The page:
Cora has shaved the salt-and-pepper beard he grew prior to this season, hoping a new vibe might help Boston snap its season-worst five-game losing streak. Cora arrived clean shaven for Tuesday night’s opener of a two-game series in Atlanta, and he was willing to pin his team’s lousy start on his new look.
“If we win 10 in a row, it’s on me because I should have recognized that before,” Cora said with a smile.
Early returns were positive for Boston’s offense: slugger Rafael Devers hit a grand slam in the second inning against Atlanta in a 9-4 win.
GET WELL SOON
San Diego Padres manager Bob Melvin is set to have prostate surgery and hopes he misses only part of a forthcoming road trip.
Melvin said he doesn’t think he has cancer, “but they won’t know until they get in there.” He was in street clothes during his pregame session with the media before Tuesday night’s game against the Chicago Cubs.
Melvin, who was hired away from Oakland on Nov. 1, said he’s been feeling various symptoms since the team returned from a road trip last Wednesday night.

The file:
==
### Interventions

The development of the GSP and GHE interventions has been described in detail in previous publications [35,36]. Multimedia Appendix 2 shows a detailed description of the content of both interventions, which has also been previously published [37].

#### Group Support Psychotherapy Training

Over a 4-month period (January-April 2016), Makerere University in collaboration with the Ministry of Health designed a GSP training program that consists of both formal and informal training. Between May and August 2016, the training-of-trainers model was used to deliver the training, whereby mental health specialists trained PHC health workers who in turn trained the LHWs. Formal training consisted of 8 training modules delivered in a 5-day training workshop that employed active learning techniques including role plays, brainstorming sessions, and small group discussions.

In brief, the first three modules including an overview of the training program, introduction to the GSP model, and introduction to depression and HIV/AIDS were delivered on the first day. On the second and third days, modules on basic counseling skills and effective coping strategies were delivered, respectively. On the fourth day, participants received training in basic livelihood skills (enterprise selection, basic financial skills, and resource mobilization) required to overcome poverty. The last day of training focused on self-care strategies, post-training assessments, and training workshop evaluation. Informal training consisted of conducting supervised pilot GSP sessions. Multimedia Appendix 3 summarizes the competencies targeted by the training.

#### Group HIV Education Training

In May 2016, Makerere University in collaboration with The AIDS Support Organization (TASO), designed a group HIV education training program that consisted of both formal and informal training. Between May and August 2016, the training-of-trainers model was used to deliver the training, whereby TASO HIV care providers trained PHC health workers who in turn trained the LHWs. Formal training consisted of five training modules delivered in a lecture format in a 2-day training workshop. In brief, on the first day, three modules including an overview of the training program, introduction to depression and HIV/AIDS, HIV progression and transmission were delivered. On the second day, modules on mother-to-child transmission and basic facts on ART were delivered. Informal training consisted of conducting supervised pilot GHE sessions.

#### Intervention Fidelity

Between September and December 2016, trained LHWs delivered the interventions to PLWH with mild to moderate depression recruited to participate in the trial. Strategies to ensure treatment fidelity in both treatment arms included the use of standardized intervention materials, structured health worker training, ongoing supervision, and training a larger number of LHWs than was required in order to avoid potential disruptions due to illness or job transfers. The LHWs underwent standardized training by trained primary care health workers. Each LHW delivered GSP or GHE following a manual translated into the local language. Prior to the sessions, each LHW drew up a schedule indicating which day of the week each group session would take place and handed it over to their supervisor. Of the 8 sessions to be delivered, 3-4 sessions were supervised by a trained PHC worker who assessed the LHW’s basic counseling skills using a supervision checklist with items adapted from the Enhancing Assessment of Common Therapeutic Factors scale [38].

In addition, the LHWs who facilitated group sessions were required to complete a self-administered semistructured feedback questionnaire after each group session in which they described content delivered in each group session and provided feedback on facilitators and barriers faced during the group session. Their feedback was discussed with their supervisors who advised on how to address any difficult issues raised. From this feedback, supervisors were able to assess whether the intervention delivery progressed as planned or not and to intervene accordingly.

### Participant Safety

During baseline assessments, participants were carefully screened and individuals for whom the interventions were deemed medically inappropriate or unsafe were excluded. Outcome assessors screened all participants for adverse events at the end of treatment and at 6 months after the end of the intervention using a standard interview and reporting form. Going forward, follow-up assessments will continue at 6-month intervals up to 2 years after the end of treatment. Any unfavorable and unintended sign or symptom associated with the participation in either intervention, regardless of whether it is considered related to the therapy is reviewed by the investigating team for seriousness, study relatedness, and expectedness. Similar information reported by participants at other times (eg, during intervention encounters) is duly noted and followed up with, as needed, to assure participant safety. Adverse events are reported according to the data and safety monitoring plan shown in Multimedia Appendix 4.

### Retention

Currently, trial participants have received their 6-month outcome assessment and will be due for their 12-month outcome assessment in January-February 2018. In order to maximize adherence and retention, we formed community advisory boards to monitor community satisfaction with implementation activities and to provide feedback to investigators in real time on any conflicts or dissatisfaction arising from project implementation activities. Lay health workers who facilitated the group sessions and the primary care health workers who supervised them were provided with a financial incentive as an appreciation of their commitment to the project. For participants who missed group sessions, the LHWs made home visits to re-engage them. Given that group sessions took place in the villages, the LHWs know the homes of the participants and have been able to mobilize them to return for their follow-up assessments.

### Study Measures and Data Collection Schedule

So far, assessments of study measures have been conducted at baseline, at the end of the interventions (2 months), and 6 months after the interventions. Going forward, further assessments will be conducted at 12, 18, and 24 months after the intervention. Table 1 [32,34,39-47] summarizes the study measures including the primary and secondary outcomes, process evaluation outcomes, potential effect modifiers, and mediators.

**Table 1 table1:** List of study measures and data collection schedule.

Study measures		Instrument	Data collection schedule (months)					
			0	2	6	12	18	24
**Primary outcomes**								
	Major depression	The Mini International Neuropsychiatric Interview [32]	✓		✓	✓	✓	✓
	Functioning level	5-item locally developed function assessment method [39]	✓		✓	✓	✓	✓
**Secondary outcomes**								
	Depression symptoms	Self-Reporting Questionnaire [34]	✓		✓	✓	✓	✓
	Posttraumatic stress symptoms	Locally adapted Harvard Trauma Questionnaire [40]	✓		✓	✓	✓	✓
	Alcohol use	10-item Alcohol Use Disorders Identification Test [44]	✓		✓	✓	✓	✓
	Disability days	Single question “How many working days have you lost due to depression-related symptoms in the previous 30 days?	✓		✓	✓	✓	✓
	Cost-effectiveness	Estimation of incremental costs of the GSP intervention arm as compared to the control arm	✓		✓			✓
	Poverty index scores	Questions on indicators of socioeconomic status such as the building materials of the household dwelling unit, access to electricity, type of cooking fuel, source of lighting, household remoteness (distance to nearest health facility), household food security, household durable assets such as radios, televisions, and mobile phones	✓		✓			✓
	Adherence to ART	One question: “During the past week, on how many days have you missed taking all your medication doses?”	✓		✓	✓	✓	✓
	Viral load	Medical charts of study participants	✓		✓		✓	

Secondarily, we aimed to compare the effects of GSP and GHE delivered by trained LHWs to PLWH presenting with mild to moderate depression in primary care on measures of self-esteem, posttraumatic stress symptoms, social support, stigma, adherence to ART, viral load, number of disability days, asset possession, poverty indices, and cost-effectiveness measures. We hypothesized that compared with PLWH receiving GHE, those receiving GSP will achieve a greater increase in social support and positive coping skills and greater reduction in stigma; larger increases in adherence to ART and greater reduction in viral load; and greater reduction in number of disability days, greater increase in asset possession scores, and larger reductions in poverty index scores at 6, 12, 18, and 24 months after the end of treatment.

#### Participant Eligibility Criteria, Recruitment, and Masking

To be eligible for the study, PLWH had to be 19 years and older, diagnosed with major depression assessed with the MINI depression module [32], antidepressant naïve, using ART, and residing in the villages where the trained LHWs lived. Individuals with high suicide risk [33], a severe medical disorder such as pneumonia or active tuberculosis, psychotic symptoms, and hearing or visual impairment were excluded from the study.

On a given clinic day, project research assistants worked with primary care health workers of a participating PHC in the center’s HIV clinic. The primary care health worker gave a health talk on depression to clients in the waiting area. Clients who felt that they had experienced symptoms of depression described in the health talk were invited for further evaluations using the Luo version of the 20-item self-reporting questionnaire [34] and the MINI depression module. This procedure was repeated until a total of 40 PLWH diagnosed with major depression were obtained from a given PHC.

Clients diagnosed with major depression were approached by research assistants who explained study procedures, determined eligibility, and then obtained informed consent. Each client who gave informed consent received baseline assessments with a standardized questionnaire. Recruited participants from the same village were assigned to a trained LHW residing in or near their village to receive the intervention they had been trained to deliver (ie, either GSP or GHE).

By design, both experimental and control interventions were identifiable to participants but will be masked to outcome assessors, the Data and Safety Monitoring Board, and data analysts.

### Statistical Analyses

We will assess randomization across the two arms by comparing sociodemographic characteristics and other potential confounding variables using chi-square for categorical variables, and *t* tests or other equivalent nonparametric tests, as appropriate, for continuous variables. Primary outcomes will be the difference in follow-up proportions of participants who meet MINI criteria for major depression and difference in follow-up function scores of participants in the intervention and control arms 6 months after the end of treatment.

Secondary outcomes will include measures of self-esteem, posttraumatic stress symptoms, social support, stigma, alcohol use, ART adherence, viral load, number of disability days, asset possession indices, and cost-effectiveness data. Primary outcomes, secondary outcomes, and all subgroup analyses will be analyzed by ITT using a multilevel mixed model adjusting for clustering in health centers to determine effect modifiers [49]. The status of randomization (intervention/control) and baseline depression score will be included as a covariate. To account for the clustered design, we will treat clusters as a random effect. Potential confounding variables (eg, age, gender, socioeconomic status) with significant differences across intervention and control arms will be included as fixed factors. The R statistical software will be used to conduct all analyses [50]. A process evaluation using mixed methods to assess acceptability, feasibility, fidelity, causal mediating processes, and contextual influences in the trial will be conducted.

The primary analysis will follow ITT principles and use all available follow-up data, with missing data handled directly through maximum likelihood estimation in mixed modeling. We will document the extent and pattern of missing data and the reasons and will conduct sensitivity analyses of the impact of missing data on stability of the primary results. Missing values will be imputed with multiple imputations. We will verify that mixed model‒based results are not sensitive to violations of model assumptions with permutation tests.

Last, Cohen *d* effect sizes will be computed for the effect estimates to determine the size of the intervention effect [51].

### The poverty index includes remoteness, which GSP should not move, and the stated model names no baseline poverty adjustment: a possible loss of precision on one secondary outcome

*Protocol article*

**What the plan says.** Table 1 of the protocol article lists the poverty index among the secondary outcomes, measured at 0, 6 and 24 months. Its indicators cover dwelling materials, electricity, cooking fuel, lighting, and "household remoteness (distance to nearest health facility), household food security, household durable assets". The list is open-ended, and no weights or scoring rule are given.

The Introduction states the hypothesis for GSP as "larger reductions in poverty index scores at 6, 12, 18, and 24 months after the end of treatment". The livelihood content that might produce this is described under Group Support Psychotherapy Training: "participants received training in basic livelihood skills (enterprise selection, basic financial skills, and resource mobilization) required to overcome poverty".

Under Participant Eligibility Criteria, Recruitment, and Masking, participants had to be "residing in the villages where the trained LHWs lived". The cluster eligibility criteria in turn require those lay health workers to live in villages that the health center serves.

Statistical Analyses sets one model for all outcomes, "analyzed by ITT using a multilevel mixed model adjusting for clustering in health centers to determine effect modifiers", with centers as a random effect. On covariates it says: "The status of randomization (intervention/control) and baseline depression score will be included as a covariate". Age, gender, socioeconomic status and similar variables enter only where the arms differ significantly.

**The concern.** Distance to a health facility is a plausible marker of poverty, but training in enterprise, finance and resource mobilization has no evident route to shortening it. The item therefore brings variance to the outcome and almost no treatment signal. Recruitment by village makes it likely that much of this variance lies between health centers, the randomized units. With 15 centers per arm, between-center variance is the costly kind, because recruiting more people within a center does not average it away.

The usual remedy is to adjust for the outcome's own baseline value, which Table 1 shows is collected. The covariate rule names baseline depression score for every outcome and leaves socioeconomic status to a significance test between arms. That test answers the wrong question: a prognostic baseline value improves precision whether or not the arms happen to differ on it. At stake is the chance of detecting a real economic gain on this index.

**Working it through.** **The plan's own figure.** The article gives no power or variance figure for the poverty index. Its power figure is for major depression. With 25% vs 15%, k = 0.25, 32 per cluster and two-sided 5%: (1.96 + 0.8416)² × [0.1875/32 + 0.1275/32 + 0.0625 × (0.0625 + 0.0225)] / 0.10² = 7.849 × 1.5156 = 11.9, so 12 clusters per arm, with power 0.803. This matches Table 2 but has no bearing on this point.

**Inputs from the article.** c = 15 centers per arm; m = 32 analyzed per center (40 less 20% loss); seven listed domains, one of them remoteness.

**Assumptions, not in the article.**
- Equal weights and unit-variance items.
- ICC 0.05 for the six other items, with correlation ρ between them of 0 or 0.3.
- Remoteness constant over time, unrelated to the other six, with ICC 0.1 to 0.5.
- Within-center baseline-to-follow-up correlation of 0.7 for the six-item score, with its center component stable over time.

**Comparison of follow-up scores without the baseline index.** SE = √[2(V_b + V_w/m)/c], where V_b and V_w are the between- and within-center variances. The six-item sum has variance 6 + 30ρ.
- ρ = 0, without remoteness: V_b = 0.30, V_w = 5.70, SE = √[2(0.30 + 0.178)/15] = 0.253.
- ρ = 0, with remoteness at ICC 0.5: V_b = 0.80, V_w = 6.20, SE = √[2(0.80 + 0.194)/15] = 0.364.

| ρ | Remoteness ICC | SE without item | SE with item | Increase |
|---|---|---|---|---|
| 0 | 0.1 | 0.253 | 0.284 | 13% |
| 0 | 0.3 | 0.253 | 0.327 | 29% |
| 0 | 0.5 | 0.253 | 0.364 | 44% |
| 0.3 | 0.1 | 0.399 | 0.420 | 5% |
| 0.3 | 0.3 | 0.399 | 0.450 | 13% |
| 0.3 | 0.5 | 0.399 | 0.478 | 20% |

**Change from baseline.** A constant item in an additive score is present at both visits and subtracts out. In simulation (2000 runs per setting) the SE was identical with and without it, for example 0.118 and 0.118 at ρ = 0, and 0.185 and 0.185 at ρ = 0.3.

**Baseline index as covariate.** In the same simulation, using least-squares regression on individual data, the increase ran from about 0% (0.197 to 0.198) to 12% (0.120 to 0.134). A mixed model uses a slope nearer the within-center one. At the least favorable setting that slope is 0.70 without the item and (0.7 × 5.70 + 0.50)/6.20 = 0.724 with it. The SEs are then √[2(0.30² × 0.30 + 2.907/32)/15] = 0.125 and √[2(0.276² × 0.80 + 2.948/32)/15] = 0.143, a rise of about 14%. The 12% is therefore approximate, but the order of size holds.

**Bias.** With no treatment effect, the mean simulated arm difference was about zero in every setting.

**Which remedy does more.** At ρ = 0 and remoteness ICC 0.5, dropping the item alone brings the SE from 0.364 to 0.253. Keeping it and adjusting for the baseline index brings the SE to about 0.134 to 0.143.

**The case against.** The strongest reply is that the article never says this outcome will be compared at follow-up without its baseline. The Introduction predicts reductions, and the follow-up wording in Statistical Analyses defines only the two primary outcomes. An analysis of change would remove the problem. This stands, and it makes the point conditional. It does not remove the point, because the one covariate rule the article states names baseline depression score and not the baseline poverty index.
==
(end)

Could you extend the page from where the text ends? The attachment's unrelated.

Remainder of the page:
Tylor Megill just so happened to get the opening day start for the Mets because of injuries to multiple Cy Young Award winners Jacob deGrom and Max Scherzer. Megill handled that role with aplomb. Now he’ll try to show he can do something else an ace does: move on after a loss.
Megill is coming off his first defeat of 2022 and will take a 4-1 record and 2.43 ERA into NL East leader New York’s game at the Washington Nationals. The 6-foot-7 right-hander allowed three earned runs in 5 1/3 innings in a 9-2 loss to Atlanta on May 4. This is only Megill’s second major league season and already has matched his win total from 2021.
Seattle’s Logan Gilbert takes a 4-0 record and a 1.36 ERA, second in the AL to Chicago’s Michael Kopech at 0.93, into his start agaist visiting Philadelphia. Gilbert is just two wins shy of his total as a rookie last year, when he went 6-5 with a 4.68 ERA.
Cincinnati’s Vladimir Gutiérrez is 0-5 with an 8.86 ERA going into his outing against visiting Milwaukee, totaling just 21 1/3 innings in five starts. He is just the third Reds pitcher to lose all five of his first appearances in a season since 1893 — when the mound was moved to 60 feet, 6 inches from the plate — joining Frank Dwyer in 1899 and Joey Jay in 1963.
He is trying to avoid becoming the first Cincinnati pitcher to lose his first six appearances, all starts, according to the Elias Sports Bureau.